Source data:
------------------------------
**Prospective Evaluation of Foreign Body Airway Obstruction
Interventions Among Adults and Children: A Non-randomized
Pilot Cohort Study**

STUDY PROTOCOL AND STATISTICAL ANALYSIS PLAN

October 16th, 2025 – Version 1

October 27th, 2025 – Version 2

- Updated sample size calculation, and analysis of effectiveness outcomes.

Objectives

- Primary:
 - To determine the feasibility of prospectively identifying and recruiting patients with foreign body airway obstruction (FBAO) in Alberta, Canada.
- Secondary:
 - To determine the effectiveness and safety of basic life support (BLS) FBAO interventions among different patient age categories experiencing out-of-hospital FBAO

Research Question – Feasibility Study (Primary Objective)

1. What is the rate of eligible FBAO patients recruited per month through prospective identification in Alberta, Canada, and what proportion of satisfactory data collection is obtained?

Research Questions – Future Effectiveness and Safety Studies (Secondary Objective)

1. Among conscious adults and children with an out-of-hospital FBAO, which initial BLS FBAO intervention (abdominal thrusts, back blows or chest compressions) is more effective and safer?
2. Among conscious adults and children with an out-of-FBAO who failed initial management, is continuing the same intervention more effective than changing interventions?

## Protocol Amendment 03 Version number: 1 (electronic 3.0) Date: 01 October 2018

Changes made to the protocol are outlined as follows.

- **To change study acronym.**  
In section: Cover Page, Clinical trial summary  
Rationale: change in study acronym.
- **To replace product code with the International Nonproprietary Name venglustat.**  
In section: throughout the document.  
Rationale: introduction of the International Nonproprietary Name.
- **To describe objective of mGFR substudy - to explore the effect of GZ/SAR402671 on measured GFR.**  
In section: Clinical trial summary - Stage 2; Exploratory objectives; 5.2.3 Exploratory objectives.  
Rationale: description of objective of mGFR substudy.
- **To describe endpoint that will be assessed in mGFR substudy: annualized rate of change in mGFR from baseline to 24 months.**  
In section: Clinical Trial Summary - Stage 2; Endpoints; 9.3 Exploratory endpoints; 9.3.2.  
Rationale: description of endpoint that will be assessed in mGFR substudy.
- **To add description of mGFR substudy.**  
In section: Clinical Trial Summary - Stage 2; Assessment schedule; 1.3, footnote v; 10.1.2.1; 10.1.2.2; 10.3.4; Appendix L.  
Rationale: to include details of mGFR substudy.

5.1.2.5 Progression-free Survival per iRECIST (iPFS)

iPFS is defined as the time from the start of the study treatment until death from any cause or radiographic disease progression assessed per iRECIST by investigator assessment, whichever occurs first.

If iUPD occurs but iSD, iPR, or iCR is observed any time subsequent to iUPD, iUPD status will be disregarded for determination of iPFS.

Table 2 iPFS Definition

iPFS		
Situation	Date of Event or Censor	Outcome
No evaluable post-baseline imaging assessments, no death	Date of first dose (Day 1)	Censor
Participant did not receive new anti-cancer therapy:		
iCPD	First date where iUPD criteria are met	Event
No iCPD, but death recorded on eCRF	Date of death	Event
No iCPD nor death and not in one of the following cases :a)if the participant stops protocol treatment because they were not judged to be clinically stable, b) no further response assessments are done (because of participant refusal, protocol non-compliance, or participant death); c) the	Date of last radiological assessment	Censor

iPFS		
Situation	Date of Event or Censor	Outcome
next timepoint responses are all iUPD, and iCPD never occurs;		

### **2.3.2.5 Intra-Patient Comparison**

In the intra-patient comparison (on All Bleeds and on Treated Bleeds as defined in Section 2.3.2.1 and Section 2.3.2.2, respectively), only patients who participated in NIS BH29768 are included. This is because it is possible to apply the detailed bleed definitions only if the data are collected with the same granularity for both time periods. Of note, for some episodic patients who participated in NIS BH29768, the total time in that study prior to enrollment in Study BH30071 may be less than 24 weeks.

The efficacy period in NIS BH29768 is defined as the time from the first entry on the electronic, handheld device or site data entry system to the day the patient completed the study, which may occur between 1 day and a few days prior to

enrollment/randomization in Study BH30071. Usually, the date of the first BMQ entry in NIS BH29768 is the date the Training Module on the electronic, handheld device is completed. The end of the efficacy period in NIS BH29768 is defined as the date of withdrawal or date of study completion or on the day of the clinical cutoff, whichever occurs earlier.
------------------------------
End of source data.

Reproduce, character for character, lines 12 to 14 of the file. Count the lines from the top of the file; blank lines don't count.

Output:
 - To determine the effectiveness and safety of basic life support (BLS) FBAO interventions among different patient age categories experiencing out-of-hospital FBAO

Research Question – Feasibility Study (Primary Objective)

1. What is the rate of eligible FBAO patients recruited per month through prospective identification in Alberta, Canada, and what proportion of satisfactory data collection is obtained?